A common occurrence during air travel, turbulence may be scary or nauseating for passengers but most of the time it is just a normal non-dangerous event. But what is the meaning of turbulence? Why does it happen? And when is it considered dangerous?
Turbulence is mainly caused by weather changes; wind and pressure are the major reasons behind it. Most of us already know that. But how and why does it occur?
We will try to answer these questions here and learn the true meaning of turbulence and the reasons behind it.
Is turbulence dangerous?
The first thing you should be aware of is that turbulence is a normal occurrence in air travel. Just like you meet some bumps on the road while you drive, a plane meets some air bumps while it flies in the air.
So even though turbulence is the number one concern for many travelers, it almost never puts the aircraft in jeopardy. We have to admit that it makes passengers uncomfortable many times though.
So the number one fact is that turbulence is more of a convenience issue than a safety one.
Simply put, turbulence is a coverall term for instability in the air in which the plane is flying that can be caused by many reasons.
Types of turbulence
Clear Air Turbulence
Air moves in river like formations called jet streams. They are very strong air corridors found at high altitudes. They form between the boundaries of warm and cold air.
Flight planners try to either use or avoid these streams to save fuel, but sometimes running through one is unavoidable. This kind of turbulence may be annoying to passengers but it is normal. There is nothing to worry about.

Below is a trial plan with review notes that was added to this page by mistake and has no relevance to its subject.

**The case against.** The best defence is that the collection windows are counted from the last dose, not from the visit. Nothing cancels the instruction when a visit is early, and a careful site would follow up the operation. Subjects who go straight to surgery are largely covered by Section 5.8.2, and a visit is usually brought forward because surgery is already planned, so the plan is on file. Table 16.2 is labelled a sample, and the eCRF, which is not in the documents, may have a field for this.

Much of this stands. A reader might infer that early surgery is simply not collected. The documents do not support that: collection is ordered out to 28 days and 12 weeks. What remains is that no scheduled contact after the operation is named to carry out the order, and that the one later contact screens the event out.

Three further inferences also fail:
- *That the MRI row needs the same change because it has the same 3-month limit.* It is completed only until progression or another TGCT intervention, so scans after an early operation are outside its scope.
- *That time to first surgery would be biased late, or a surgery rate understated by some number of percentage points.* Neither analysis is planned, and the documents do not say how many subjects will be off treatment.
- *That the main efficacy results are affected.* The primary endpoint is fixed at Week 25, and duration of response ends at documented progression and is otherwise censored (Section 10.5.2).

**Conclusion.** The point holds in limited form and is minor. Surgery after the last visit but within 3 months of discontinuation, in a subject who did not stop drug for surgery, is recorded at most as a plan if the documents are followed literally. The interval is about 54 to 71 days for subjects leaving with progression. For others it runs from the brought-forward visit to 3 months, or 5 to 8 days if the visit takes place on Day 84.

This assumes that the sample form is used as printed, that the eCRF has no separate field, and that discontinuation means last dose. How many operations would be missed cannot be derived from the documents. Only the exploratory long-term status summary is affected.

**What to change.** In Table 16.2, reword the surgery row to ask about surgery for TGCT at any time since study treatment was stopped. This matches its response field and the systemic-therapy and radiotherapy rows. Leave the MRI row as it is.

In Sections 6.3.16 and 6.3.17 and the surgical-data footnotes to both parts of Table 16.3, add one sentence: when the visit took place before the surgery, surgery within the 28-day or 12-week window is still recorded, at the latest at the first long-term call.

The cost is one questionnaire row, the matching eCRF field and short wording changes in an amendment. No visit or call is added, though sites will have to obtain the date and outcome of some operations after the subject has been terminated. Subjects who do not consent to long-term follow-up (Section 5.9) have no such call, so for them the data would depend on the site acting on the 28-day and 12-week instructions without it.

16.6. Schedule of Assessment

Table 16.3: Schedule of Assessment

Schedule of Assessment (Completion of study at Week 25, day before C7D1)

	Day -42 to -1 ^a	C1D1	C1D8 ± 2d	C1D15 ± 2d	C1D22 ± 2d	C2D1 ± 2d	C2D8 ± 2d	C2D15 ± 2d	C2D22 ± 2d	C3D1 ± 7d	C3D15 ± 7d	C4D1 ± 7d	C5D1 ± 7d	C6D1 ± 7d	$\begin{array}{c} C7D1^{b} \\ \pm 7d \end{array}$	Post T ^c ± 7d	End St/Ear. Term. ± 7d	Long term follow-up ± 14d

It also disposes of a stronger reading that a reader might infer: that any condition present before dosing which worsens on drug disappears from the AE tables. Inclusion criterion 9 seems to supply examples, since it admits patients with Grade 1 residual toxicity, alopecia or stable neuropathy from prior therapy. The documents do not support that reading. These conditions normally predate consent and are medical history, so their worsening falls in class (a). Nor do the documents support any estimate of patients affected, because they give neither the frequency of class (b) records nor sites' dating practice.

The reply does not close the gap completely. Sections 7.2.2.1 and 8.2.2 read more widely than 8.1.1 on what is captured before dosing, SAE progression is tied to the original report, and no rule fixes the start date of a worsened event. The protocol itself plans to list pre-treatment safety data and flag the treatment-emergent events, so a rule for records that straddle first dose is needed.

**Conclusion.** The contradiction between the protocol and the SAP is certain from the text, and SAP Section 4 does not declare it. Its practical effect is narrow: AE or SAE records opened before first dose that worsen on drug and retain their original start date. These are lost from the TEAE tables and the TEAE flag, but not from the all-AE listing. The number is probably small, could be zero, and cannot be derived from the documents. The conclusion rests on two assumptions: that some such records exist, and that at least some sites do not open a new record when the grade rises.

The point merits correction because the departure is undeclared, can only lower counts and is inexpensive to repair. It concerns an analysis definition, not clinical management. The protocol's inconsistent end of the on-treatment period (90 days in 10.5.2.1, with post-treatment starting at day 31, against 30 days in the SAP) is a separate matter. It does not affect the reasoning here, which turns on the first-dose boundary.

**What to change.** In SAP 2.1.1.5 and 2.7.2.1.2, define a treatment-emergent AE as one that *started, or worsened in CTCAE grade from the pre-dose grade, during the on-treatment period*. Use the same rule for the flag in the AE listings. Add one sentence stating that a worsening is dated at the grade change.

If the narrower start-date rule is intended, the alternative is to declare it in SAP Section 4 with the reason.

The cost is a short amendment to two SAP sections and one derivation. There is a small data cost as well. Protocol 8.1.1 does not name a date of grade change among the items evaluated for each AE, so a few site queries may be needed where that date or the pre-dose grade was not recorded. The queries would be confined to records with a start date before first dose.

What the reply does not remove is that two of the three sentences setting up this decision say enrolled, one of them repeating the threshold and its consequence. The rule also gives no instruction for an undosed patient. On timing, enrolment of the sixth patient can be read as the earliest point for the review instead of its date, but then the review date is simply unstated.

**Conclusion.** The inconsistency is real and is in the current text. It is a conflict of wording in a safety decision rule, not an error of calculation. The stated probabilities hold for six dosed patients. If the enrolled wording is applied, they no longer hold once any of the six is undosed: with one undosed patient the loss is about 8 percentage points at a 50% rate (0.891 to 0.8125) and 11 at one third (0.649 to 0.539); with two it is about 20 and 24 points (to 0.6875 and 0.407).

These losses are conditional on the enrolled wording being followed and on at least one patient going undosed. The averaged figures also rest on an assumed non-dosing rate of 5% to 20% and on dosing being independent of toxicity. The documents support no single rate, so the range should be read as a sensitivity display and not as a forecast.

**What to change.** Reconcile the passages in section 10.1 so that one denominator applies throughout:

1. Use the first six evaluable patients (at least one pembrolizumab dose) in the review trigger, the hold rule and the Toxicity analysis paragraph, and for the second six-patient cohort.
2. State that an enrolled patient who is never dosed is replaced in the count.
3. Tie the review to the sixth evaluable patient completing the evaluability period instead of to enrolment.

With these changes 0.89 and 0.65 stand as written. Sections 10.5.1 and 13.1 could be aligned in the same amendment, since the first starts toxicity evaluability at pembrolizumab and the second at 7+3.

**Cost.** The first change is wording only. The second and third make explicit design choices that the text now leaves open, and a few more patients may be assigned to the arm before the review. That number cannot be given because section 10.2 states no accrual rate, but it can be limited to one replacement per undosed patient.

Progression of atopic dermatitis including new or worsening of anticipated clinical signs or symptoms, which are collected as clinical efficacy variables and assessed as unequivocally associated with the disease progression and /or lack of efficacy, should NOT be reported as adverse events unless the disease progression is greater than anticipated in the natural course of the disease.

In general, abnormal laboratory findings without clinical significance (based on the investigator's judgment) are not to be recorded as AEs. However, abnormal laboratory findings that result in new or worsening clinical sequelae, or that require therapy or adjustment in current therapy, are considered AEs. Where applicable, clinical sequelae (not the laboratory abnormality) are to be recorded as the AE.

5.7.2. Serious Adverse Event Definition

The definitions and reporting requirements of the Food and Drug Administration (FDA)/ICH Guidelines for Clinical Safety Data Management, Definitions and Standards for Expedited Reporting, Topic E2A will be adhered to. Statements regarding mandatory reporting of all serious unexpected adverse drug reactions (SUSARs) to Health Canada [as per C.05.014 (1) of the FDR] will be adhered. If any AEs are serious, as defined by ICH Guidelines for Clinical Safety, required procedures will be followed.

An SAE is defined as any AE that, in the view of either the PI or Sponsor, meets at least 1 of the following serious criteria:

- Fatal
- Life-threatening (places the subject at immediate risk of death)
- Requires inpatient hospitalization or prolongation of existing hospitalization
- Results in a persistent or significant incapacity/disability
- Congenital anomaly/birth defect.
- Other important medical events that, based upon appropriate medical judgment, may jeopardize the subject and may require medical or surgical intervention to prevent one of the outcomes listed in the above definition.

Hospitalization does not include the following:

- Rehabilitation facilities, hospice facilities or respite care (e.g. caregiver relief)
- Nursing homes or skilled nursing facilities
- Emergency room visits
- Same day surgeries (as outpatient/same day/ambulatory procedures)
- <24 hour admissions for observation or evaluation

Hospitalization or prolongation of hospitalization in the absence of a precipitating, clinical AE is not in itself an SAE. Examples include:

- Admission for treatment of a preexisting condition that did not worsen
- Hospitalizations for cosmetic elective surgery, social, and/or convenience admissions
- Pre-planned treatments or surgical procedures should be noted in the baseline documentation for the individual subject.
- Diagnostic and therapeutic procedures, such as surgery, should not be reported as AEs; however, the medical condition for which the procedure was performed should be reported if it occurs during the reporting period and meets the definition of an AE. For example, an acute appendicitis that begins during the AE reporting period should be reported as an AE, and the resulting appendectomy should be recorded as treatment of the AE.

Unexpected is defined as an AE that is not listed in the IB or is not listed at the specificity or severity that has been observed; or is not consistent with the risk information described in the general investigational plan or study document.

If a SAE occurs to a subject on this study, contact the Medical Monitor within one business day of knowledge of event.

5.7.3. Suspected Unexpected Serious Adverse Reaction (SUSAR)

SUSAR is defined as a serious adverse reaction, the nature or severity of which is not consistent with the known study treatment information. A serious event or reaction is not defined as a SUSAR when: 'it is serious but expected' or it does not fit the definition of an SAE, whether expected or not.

When cold air meets a warm surface it forms vertical currents of air. And when an aircraft passes through these vertical currents it experiences some turbulence.
As clear air turbulence, this kind is also normal and possesses no danger to the aircraft, just some mild discomfort to the passengers and crew.
This type of turbulence is caused by the interference of tall structures on the horizontal flow of air. This includes mountains, skyscrapers, tall forest trees and anything of considerable height and mass.
The amount of turbulence depends the size and shape of the obstructions as well as the speed of wind and other atmospheric conditions. Nevertheless, mountain terrains cause the most considerable turbulence of all of the above.
This type of turbulence causes more discomfort to passengers than the previous two; however, it is still normal and not dangerous in any way.
It can be said that this type of turbulence is a little bit more dangerous than the ones we have mentioned before, but it can also be foreseen and controlled.
As an aircraft flies, its wings generate an air vortex to create lift. This lift is what helps the airplane fly. As the plane passes however, its wake consists of two counter-rotating cylindrical vortexes. They can stay in the air for a few minutes after the plane has passed.
Wake turbulence or Wake Vortex Turbulence is generated when another aircraft passes through the vortex created by another one.
Air traffic controllers invest a lot of time and effort to prevent this from happening, especially in the vicinity of airports where airplanes come and go at the same time.
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